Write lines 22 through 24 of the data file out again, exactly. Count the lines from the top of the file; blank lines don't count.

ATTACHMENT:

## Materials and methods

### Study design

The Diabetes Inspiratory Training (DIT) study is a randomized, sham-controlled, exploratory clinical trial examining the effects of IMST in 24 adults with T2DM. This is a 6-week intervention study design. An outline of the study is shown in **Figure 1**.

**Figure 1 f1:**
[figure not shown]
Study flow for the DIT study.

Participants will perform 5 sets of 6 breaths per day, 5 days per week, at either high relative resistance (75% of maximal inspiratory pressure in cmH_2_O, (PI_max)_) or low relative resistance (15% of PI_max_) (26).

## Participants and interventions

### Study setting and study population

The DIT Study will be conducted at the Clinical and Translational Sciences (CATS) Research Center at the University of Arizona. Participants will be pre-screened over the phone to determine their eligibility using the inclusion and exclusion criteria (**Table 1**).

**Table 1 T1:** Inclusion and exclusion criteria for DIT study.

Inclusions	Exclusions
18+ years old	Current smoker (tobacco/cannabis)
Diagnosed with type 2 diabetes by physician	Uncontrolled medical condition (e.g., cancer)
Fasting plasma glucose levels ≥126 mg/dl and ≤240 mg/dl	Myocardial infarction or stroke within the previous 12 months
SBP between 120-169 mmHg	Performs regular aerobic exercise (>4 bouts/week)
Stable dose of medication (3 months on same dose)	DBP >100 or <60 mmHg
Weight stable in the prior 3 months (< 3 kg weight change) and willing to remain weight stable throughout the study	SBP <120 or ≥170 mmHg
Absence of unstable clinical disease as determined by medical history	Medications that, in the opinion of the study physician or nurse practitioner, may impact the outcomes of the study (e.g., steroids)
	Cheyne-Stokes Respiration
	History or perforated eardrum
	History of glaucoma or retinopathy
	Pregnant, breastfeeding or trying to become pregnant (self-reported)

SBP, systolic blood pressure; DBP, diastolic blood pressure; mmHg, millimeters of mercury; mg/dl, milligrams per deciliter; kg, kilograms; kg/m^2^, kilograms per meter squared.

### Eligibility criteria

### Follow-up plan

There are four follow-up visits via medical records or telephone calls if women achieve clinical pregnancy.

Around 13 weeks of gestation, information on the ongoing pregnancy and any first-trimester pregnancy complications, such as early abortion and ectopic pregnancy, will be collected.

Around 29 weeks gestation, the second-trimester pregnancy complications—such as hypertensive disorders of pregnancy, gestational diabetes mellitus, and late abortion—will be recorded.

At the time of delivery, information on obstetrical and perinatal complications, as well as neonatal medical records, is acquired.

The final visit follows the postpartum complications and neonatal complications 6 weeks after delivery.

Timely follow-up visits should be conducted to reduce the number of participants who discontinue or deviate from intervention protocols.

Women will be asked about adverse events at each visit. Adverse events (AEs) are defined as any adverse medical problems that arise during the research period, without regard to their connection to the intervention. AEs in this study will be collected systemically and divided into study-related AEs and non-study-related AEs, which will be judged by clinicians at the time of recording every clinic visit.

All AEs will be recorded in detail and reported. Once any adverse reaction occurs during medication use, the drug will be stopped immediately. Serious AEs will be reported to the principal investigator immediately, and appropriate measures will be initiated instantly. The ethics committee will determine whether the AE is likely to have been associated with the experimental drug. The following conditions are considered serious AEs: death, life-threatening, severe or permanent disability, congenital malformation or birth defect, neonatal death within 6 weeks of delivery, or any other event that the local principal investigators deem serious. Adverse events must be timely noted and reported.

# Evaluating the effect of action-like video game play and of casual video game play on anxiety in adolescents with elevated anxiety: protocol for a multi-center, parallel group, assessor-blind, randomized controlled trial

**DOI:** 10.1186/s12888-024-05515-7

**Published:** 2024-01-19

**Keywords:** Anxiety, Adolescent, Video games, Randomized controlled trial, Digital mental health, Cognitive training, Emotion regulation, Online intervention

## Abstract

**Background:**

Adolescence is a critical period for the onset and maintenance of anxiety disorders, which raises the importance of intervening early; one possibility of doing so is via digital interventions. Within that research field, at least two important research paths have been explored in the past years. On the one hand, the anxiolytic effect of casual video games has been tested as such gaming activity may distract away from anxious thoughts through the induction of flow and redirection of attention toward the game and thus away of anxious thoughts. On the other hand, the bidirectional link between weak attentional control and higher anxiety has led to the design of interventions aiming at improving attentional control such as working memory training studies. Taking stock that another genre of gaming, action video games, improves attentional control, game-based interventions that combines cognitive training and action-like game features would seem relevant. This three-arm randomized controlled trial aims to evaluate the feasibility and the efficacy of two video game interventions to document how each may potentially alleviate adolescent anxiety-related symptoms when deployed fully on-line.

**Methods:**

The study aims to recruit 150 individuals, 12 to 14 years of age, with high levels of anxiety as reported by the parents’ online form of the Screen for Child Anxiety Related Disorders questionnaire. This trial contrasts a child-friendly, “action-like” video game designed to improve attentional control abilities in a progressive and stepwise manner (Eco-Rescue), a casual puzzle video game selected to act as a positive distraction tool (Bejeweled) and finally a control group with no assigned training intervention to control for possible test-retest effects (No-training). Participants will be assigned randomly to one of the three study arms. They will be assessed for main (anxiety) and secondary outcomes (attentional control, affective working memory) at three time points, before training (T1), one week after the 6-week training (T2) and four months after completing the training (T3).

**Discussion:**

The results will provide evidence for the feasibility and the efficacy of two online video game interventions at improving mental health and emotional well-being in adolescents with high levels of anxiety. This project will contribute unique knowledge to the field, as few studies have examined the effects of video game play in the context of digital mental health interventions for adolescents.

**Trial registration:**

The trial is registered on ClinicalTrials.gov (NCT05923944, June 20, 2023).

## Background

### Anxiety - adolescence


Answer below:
	History of glaucoma or retinopathy
	Pregnant, breastfeeding or trying to become pregnant (self-reported)

SBP, systolic blood pressure; DBP, diastolic blood pressure; mmHg, millimeters of mercury; mg/dl, milligrams per deciliter; kg, kilograms; kg/m^2^, kilograms per meter squared.